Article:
How does angular momentum relate to our solar system?

1 Answer
Nov 9, 2015


The planets and moons rotations and orbits all rotate in the same direction, which is the direction of rotation of the original disk that formed them.


According to the solar nebula theory, our solar system was formed out of a huge cloud of gas and dust. Each of those gas and dust particles had some sort of random motion.

After some impulse, perhaps a nearby supernova, the nebula began to collapse. As the cloud became more dense, collisions occurred at an increased rate. Through these collisions, the motion of all of the particles was averaged out. The result was a spinning disk of material. This protoplanetary disk would eventually form the sun and the planets.

Because the disk was spinning, it had some angular momentum associated with it. The material in the middle was eventually pulled together by gravity to become the sun. The rest of the disk became the planets, moons, and other bodies in the solar system, or was blown out into space by the newly formed sun.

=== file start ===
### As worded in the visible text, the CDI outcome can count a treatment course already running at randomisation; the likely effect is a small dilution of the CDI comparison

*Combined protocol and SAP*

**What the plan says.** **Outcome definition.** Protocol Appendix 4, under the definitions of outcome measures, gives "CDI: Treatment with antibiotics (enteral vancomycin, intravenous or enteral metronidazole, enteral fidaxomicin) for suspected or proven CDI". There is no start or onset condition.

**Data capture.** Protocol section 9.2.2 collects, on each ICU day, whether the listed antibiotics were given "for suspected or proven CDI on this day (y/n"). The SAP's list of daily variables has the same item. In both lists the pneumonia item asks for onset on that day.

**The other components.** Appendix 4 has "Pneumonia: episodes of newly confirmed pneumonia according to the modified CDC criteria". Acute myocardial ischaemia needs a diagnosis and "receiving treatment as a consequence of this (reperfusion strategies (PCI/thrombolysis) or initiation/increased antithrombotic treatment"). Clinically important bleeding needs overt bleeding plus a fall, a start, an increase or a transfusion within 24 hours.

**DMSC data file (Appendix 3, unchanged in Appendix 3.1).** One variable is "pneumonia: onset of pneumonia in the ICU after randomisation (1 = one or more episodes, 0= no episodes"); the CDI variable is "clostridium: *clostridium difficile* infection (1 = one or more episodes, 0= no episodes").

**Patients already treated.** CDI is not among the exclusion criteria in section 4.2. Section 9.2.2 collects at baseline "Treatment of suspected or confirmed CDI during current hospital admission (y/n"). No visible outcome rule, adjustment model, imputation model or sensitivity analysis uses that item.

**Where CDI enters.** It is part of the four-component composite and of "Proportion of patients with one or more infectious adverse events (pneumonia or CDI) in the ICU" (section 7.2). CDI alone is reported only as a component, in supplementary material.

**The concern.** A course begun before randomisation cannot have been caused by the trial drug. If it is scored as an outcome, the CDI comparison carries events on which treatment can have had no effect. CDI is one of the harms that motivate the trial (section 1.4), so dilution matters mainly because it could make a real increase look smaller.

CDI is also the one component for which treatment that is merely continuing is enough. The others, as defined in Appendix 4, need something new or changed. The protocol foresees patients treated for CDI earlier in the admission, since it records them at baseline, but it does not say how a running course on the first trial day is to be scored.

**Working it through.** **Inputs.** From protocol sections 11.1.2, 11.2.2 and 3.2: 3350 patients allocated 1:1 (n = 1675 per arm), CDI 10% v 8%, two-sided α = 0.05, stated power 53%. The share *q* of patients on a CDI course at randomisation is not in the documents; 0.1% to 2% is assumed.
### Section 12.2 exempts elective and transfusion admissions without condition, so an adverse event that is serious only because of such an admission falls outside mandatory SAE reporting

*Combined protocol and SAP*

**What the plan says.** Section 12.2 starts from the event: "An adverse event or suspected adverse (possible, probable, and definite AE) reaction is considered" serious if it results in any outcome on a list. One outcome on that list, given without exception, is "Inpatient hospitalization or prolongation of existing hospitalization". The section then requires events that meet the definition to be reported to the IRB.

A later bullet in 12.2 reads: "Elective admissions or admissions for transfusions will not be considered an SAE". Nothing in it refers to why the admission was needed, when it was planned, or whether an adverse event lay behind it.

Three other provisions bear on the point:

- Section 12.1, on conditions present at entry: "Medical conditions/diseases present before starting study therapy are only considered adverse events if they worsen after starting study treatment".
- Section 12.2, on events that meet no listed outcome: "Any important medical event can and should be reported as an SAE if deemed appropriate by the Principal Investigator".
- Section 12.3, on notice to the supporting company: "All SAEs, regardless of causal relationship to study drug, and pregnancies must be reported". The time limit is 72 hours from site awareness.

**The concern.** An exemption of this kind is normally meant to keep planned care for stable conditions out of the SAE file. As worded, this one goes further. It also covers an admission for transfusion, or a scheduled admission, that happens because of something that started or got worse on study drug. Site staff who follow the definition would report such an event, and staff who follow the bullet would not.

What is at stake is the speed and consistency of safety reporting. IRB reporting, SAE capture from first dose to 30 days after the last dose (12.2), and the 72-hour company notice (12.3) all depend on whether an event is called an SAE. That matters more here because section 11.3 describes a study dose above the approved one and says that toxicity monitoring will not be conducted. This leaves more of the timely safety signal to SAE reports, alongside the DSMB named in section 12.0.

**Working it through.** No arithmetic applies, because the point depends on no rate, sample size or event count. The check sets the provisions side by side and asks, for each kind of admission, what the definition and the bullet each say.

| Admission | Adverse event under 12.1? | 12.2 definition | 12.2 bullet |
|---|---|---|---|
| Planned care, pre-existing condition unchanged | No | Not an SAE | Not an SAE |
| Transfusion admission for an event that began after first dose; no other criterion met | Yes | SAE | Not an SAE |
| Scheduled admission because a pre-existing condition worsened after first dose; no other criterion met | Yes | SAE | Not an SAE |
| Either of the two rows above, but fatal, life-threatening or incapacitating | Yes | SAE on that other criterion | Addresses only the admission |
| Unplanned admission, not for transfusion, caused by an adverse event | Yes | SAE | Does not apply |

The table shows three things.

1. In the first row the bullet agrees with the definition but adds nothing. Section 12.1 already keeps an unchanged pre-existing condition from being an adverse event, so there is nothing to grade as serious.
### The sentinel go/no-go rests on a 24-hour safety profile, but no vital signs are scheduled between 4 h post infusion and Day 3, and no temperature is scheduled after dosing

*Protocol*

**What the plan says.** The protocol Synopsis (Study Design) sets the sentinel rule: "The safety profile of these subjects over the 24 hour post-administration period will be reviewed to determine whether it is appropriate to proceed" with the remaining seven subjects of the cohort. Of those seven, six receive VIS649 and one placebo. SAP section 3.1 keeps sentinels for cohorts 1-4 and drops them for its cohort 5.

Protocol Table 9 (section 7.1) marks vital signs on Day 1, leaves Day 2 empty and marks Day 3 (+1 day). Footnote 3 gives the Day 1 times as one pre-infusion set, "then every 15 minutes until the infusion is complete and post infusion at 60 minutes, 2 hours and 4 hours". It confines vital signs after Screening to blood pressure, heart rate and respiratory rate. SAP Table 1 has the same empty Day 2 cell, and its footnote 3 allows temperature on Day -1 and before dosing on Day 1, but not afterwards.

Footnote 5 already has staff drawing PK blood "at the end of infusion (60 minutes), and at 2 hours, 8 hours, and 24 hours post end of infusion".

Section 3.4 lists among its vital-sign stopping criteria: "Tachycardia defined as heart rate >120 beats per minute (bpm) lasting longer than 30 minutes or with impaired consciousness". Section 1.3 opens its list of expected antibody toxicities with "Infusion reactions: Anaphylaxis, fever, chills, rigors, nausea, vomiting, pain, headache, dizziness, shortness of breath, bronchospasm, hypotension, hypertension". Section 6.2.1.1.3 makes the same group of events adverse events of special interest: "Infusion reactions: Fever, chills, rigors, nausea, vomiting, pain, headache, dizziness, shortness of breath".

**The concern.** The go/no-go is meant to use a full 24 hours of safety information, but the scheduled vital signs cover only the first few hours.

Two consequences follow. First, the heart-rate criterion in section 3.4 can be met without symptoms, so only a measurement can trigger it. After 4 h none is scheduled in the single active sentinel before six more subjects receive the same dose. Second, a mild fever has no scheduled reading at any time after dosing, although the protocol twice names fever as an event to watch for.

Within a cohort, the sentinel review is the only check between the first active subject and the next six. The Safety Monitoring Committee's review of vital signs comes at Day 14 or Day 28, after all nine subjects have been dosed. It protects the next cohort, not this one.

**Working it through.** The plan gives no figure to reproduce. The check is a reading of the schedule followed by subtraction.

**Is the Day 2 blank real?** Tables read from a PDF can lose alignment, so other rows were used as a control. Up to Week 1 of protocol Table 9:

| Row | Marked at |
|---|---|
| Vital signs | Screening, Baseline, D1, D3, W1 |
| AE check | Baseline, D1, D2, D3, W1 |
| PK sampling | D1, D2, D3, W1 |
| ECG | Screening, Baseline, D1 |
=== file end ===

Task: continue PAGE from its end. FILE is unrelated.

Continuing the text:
Since all of these bodies formed from the same rotating disk, they all rotate in the same direction. From above the solar system, the planets move around the sun in a counter clockwise motion. The moons of our solar system orbit their planets in a counter clockwise motion. Even the rotation of the planets themselves is counter clockwise.

That's because of conservation of angular momentum. The material that formed each of the bodies in our solar system had some rotational motion. That rotational motion continued even as the material was condensing to form planets and moons.